Six months later, after very positive feedback from some of the demo-people of another publisher, they indicated they were interested in checking out the game. They liked the game, but the first question they asked, after having played, was concerning the 100 unique spouse cards with individual images. “Do you know any artists willing to create these 100 pictures, or could you do this yourself?” I felt like I was having an out-of-body experience, right then and there. Was this an interview to a job that I knew nothing about? What role was there for the publisher if I had to supply my own artwork? I was, once again, severely confused.

Not knowing what to do with those two publishers’ feedback, I contacted a different publisher and at Essen 2010 I sat down with him, and we went through a few steps of the game. He would let me know what he thought. I waited and waited and waited. Months and months passed. Nothing. Six months later, I received an email from one of the people working for that publisher: “I saw your game on BGG, and it looks awesome! We would be interested in checking out your prototype – could you send it to us?” No mention of Essen. No mention of the short play-test we had there. Clearly this was someone else involved in the company who had happened to have come across the game and was interested. Weird! So I sent up the game and waited. It was after Essen 2011 when I finally got an answer: “This game is a worker placement game, and we already have a worker placement game in our collection with which it would compete. We are therefore not interested in publishing.”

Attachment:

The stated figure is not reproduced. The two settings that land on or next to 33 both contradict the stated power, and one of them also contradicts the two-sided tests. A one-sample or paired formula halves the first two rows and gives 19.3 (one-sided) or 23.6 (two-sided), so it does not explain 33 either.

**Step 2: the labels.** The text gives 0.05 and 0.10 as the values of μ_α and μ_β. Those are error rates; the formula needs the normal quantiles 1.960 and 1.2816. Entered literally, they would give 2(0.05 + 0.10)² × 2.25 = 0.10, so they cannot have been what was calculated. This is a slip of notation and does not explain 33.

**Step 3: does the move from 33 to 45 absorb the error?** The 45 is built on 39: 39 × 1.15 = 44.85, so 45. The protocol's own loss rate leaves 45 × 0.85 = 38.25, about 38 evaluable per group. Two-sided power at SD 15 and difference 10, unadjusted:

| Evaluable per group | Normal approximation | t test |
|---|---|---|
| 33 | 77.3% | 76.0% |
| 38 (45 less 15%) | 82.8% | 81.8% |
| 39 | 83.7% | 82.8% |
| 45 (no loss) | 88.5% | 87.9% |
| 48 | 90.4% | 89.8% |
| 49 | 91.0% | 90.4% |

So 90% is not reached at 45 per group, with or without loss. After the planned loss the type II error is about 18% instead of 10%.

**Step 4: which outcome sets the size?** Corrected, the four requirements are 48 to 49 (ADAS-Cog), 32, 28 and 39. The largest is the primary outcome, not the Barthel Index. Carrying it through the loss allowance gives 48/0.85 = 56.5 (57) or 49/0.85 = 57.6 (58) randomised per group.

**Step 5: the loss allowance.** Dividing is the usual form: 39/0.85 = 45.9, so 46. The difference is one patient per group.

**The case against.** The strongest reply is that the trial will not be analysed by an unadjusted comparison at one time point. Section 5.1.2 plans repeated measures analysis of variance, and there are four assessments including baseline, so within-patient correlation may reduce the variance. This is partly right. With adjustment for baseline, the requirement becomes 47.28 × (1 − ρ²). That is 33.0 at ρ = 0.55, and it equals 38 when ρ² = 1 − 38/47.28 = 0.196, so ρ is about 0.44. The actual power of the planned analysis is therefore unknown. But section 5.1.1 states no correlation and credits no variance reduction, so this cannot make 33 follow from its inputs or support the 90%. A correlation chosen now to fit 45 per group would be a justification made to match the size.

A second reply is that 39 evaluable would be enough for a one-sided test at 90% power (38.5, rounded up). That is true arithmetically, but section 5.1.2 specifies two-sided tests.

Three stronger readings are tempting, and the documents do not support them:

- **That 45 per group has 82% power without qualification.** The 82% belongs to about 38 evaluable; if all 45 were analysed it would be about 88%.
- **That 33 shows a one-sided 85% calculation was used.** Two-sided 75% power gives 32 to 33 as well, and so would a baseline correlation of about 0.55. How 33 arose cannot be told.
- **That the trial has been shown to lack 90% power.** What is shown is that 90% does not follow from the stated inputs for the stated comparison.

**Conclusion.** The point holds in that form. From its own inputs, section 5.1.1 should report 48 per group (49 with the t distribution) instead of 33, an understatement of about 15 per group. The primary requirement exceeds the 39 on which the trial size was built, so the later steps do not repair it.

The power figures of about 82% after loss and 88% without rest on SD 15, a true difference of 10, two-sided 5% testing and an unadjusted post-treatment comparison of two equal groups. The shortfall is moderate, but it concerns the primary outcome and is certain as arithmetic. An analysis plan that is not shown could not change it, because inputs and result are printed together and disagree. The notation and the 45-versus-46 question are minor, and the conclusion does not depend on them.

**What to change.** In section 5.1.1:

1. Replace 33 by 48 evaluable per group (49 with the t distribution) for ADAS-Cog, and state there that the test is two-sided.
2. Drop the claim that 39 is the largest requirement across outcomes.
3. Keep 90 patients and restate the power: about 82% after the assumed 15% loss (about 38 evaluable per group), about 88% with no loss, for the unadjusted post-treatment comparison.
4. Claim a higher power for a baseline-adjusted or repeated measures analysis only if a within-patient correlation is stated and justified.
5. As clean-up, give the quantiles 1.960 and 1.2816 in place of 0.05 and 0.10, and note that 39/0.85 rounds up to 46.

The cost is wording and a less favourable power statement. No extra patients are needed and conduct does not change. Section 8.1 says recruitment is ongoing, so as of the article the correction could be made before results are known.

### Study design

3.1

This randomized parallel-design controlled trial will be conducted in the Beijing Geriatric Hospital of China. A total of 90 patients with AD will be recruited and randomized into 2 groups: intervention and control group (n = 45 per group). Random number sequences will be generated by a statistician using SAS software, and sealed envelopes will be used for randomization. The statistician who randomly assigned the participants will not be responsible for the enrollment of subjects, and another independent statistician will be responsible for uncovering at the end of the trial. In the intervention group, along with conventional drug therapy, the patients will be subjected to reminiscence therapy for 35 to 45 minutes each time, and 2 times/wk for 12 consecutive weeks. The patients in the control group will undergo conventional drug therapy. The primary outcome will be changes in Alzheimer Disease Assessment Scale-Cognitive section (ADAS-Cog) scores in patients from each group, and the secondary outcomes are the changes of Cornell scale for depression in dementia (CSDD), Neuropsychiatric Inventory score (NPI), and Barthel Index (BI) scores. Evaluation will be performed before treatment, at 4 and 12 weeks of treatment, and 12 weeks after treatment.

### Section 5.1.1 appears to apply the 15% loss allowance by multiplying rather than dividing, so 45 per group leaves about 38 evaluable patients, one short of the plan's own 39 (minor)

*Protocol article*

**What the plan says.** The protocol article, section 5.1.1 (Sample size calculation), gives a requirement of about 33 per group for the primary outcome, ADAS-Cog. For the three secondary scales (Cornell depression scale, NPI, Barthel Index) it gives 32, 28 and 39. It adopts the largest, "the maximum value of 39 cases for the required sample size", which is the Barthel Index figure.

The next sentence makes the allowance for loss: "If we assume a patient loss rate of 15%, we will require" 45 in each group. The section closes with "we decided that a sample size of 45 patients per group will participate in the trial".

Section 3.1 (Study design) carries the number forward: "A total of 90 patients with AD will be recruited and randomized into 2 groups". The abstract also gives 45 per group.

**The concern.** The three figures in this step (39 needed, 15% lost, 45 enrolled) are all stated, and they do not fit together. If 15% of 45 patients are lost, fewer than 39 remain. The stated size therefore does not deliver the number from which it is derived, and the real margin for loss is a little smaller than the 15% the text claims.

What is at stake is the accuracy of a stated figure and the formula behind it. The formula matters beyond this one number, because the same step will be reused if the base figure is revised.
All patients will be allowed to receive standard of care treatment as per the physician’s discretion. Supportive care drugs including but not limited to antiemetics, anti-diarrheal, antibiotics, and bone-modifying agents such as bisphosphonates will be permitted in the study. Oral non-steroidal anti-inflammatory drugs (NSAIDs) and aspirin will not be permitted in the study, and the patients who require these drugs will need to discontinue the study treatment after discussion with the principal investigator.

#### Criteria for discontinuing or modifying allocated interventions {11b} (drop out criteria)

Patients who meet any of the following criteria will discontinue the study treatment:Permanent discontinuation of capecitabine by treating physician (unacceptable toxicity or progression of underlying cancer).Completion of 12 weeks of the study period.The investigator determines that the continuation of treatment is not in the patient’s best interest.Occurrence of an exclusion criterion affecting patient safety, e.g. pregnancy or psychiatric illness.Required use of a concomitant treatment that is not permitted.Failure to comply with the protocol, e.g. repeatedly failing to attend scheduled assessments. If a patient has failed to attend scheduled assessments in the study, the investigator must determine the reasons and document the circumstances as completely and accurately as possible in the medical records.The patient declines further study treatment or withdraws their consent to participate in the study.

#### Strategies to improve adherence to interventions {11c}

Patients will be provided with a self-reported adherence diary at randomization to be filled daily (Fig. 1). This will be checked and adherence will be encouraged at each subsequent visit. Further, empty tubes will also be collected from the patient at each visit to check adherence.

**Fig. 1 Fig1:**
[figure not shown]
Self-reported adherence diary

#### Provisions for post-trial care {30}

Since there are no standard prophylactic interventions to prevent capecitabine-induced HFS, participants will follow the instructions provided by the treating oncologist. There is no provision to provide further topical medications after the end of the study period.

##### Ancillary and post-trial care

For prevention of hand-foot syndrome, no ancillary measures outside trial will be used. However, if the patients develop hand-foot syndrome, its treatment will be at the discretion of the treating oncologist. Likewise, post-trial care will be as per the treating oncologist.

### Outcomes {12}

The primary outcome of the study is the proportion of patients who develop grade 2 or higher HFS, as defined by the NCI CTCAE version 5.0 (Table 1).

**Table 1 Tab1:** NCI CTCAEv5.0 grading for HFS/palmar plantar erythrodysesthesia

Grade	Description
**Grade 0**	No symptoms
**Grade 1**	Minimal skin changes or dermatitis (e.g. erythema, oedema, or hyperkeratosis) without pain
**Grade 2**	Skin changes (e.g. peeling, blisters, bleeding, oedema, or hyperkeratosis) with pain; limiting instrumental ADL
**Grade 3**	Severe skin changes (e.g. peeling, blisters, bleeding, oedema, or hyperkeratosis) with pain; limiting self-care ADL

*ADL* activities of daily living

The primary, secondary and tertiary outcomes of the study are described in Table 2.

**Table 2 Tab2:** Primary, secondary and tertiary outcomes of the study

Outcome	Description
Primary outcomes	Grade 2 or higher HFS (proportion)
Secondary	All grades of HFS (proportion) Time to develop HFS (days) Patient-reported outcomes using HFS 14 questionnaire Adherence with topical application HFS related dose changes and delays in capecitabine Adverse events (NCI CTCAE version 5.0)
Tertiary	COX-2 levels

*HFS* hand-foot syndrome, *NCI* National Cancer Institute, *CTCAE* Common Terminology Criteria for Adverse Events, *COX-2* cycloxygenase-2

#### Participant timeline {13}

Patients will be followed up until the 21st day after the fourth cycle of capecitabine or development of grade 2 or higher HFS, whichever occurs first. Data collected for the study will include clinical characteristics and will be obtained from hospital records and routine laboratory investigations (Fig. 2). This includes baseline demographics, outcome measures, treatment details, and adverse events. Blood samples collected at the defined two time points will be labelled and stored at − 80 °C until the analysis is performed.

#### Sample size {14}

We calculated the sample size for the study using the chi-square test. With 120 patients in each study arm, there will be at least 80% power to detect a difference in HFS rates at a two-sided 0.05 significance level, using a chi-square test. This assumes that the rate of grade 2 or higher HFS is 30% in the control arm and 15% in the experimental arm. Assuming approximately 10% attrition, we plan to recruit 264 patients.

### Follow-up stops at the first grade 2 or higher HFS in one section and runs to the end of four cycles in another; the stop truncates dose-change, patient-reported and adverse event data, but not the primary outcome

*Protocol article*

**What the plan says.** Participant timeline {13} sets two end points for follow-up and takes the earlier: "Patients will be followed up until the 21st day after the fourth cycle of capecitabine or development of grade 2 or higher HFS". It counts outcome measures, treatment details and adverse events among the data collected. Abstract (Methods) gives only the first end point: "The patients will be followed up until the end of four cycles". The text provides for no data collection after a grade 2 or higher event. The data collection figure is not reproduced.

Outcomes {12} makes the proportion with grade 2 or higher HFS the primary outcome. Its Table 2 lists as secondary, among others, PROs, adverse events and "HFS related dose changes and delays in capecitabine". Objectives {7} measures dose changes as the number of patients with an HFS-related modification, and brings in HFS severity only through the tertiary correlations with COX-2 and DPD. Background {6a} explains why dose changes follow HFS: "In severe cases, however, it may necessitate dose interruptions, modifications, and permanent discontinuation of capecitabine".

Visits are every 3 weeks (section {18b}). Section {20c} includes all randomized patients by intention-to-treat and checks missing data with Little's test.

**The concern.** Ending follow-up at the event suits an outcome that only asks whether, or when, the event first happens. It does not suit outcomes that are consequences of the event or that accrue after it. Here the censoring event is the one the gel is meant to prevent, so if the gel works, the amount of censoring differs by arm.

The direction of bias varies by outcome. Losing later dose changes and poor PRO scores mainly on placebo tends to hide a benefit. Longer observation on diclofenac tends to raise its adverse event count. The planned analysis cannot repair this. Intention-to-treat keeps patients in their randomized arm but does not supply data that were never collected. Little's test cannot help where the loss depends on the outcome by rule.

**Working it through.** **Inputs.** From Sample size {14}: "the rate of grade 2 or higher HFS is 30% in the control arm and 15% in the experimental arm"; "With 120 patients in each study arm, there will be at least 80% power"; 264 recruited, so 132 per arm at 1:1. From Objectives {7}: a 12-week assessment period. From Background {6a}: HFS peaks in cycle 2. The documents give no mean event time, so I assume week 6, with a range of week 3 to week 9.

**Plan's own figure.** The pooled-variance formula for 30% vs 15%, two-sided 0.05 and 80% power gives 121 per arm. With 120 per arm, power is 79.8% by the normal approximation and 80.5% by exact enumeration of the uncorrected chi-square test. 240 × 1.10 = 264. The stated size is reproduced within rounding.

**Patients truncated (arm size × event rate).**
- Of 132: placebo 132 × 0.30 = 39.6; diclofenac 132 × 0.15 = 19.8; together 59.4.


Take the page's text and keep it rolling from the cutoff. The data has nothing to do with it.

I was befuddled, confused, indeed, depressed. What did I have to do to get this game published? Each and every single publisher had a different take on the game, with none of the feedback corresponding.